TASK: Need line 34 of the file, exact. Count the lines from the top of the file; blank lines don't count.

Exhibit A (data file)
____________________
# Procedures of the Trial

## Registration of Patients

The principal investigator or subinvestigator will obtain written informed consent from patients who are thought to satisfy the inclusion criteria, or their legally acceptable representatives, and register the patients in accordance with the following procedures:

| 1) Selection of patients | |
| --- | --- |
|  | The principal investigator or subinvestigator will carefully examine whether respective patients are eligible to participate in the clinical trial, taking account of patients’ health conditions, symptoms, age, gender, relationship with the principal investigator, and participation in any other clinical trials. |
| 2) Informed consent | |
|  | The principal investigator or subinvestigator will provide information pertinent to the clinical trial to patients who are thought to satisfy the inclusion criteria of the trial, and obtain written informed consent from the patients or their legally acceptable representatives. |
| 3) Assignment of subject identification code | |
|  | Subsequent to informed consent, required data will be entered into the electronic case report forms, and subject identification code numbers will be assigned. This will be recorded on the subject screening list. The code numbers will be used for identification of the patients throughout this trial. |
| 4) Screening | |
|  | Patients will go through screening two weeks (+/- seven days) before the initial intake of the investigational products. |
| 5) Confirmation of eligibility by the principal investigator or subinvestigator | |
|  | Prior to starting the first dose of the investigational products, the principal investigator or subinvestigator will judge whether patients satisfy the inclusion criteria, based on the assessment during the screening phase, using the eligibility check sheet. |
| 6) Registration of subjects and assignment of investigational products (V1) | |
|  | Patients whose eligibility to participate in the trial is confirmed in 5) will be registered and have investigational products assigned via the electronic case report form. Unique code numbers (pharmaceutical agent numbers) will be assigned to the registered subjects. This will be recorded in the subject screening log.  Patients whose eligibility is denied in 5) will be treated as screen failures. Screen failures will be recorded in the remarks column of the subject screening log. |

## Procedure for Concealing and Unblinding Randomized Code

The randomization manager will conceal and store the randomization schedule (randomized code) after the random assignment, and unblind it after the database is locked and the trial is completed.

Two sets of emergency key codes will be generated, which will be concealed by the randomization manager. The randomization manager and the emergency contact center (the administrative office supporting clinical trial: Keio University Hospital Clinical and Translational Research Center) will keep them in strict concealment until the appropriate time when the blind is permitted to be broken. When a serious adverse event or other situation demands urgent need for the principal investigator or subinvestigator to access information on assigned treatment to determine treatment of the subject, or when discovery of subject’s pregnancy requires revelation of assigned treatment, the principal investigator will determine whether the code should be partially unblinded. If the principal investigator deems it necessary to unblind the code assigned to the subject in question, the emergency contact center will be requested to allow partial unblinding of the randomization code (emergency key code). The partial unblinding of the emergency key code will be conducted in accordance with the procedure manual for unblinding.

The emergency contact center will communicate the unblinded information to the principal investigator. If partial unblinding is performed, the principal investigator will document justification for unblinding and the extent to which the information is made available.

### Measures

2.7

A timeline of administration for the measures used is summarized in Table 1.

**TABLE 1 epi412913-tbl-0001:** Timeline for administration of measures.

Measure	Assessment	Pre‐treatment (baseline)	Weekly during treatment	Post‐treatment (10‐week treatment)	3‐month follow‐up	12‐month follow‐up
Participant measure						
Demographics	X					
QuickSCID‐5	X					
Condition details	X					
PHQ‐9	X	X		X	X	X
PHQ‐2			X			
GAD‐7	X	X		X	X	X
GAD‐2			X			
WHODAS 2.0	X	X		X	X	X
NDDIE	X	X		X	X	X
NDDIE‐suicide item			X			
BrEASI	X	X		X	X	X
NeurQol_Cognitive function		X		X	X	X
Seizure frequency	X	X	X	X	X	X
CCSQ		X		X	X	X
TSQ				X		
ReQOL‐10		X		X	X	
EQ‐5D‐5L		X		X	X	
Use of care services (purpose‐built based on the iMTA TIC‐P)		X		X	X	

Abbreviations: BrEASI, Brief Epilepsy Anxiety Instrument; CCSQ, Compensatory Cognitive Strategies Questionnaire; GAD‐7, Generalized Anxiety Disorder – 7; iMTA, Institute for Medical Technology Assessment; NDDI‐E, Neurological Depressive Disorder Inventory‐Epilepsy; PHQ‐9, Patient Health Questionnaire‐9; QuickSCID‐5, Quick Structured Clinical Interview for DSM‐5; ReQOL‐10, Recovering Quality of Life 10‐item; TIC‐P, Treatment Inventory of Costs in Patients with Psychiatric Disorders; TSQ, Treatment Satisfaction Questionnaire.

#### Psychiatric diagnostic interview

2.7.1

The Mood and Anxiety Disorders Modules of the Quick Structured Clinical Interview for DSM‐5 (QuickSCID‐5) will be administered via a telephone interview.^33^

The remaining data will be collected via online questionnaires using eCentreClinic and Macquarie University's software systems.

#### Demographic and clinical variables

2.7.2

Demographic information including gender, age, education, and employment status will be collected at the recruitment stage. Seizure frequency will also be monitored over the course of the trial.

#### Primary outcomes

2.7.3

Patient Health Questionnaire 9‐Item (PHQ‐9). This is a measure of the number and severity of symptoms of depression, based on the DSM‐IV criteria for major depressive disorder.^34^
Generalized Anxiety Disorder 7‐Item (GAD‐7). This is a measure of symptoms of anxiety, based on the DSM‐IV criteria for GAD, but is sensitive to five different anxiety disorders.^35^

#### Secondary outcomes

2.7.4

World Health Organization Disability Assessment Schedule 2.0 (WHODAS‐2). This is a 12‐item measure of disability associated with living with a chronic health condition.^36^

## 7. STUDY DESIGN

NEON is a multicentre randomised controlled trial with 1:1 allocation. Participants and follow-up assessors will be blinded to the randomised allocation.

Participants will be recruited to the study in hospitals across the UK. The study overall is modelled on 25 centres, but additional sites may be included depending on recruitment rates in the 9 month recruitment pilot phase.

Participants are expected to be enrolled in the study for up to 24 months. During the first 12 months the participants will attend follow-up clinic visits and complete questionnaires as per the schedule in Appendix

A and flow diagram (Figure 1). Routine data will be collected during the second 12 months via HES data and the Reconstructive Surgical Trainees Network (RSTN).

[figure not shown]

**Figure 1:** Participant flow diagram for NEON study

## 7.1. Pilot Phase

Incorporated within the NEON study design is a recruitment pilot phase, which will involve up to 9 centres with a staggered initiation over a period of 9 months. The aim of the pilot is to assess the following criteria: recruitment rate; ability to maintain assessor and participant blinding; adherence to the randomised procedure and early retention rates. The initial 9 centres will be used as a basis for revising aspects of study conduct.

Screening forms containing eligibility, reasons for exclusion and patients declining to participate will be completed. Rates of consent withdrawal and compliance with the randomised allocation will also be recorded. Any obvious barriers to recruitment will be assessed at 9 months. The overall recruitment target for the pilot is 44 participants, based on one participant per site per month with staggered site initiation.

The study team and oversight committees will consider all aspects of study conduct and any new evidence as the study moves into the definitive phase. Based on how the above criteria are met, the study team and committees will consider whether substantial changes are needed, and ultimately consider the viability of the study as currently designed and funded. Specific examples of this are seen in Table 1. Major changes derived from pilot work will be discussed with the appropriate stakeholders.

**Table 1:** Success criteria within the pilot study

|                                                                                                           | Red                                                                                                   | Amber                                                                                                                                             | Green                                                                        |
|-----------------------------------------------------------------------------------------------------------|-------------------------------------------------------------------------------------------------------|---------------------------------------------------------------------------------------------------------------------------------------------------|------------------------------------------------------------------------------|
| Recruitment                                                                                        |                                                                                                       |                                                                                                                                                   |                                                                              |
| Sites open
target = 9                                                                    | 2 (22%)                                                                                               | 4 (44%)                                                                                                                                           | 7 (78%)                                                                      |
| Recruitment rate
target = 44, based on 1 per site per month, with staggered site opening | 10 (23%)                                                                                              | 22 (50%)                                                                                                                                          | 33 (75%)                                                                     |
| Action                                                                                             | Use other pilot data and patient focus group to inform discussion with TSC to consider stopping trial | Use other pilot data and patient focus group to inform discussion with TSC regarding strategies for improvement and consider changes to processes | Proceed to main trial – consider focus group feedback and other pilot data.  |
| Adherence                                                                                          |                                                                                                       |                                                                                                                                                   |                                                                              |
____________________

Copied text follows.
WHODAS 2.0	X	X		X	X	X